What's the punishment for first offense juvenile Grand theft auto in Pennsylvania?

16yr old stole parents car and drove it to another state...What will be the punishment in the state of PA....Clean recorded until now...

4 Answers

  • Favorite Answer

    Well, this case has a lot of problems with it. In order for it to be a felony receipt of stolen property the 16yr old must have the intent to permanently deprive the owners of the vehicle. This would be very difficult to prove beyond a reasonable doubt. Theoretically, the kid could argue that he/she intended to bring it back and merely never had permission to take it. This would drop the case down to misdemeanor Unauthorized Use of Auto, which is punishable by a maximum of 1 year in prison.

    The exact punishment is going to depend on the county in which the offense occurred, the judge, and the specific story of the kid. The juvenile justice system in PA is very fact specific. Two 16 year-olds with the same criminal record can have drastically different sentences before the same judge.

    The various forms of rehabilitation (punishment) can include private placement in a juvenile facility for a certain length of time, restriction (sort like a curfew/probation with terms for community service), mandatory counseling, restitution and so on.

    The judge will either defer adjudication of delinquency or adjudicate the kid as delinquent. The prosecution has an uphill battle getting this into criminal court, but the judge may think that it belongs there.

    I can't say for sure, but there is a good likelihood of the felony being dropped even if the juvenile is found guilty. I've seen many judges find juveniles guilty of misdemeanor assault and theft rather than robbery, even when the facts have established the felony.

    Based on the limited facts that you supplied, I would imagine that a judge would require restriction, good grades, drug and alcohol testing, and some sort of counseling. If the parents come and testify negatively saying that they cannot control their child anymore, the car was gone for several weeks, and a parent lost a job as a result of the "theft," then the judge might order private placement in an institution for 6months to a year. This is sort of like a boarding school for delinquents, and can be quite rough, though not as rough as jail. Whether he goes into private placement will depend on the level of criminal activity of the other juveniles who go there. He won't go into private placement if it is overflowing with 14 year-olds who have been arrested for drug dealing, stealing stranger's cars, robbery, and repeated offenses. Regardless, the state is going to intervene in this juvenile's life in a major way to ensure there is no life of crime.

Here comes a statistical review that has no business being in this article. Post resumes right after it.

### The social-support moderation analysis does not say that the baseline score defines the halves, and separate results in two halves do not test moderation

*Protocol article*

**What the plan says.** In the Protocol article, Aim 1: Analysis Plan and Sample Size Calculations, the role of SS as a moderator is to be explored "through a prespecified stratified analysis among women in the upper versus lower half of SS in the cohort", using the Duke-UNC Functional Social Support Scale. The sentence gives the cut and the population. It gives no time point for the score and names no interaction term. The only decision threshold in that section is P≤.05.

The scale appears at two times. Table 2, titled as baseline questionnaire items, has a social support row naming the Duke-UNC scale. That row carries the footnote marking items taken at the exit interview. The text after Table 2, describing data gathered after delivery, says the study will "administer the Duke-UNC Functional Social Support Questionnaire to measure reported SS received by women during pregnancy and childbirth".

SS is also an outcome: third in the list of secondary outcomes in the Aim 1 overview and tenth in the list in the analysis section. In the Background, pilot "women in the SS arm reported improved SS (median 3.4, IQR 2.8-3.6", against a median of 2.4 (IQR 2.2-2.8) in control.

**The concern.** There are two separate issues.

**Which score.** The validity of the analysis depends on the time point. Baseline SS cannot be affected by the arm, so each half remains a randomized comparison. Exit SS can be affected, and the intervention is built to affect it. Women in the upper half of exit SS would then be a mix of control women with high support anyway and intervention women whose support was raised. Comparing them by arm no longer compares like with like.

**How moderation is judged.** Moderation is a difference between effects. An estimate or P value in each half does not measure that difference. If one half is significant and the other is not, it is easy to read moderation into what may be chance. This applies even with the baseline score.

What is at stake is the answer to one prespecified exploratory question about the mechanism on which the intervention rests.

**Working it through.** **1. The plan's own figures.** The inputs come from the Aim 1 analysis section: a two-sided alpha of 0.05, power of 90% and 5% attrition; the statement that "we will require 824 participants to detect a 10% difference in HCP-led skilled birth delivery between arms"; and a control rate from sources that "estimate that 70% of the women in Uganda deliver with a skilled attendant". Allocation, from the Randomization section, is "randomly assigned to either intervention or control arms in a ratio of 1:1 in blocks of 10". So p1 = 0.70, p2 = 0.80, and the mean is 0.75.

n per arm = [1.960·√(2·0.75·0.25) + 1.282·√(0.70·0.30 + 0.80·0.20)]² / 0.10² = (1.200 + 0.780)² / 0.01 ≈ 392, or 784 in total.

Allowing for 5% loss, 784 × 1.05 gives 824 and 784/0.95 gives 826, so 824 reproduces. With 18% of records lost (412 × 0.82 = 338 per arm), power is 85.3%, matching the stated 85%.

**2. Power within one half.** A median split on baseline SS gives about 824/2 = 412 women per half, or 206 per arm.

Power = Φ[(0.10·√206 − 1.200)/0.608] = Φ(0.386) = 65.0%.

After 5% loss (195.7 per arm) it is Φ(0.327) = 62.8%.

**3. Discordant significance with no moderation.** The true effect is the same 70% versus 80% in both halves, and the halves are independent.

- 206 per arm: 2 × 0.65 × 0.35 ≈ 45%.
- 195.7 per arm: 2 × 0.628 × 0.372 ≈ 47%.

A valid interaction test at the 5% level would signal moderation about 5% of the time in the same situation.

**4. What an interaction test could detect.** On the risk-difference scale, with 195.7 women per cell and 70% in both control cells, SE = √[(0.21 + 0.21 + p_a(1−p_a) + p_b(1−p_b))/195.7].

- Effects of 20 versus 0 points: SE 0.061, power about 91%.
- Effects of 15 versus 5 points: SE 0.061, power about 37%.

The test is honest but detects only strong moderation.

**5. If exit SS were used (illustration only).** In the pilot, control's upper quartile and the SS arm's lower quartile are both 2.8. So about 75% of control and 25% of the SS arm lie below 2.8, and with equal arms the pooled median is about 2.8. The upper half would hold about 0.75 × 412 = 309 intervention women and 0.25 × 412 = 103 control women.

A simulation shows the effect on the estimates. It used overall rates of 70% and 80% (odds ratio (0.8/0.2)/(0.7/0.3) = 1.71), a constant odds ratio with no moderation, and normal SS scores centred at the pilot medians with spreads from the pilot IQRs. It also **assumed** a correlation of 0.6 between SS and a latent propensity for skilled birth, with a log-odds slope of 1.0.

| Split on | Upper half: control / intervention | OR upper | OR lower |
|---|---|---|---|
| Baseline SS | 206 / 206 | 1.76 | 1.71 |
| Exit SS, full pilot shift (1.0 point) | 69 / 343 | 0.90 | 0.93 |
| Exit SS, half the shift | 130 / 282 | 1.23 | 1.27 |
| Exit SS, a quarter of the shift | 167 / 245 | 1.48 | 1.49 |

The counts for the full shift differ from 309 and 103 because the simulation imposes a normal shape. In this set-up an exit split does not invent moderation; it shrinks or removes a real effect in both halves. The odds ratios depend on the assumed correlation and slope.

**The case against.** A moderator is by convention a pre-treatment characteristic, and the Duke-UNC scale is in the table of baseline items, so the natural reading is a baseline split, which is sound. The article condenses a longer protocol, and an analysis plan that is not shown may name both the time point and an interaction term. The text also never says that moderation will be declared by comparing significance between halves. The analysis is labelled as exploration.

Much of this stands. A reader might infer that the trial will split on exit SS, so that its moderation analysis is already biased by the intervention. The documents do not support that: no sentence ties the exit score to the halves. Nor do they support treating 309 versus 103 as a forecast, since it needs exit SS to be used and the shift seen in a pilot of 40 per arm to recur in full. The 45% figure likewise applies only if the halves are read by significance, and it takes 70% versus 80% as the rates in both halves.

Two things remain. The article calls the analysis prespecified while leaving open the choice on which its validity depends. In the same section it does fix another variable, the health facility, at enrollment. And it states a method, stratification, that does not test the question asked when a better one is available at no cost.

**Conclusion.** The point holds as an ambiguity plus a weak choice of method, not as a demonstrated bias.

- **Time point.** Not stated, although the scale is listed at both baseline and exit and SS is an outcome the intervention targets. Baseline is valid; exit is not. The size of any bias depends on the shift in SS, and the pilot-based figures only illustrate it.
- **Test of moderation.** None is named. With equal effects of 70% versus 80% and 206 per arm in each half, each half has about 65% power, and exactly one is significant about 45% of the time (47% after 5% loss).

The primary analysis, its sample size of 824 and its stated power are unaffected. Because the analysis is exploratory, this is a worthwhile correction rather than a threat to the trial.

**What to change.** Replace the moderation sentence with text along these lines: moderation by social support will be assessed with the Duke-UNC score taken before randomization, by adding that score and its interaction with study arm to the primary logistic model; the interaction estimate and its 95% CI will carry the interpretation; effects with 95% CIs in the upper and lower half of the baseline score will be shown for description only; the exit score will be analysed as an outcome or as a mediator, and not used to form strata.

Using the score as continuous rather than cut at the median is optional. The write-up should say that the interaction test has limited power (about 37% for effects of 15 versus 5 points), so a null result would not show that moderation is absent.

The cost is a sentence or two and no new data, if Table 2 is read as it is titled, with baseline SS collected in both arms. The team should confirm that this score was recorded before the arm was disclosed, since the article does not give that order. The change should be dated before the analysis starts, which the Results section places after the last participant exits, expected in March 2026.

Source(s): http://law.onecle.com/pennsylvania/judiciary-and-j... Pennsylvania Attorney former prosecutor
  • 1 decade ago

    With the usual caveats: Probably not much. If he is adjudicated delinqent on the felony charge, in my jurisdiction the kid would be put on probation and do community service in addition to paying restitution. But you said this is his parent's car, so unless the parents have a hard-on and demand a felony, it will probably be plead down to unauthorized use of an automobile, which is a misdemeanor. Of course, the parents might choose not to appear in court one or two times, and the case would get dismissed.

  • Anonymous
    1 decade ago

    A swift a$$ whipping from your parents would be justified. Let me guess meet a boy on the internet or your boyfriend moved away and nothing could get in the way of yall's love. Maybe just probation if you have a good lawyer.

  • durick
    Lv 4
    4 years ago

    i don't have a particular favourtite, i admire them occupied with diverse reasons. i'd say my fave is San Andreas, yet i'm no longer able to describe why, it grow to be my first GTA that purely belonged to me, so own reasons incredibly, and a pair of participant :) 2nd, Vice city: i admire the song and environment. third, Vice city memories for the same reason.

Still have questions? Get your answers by asking now.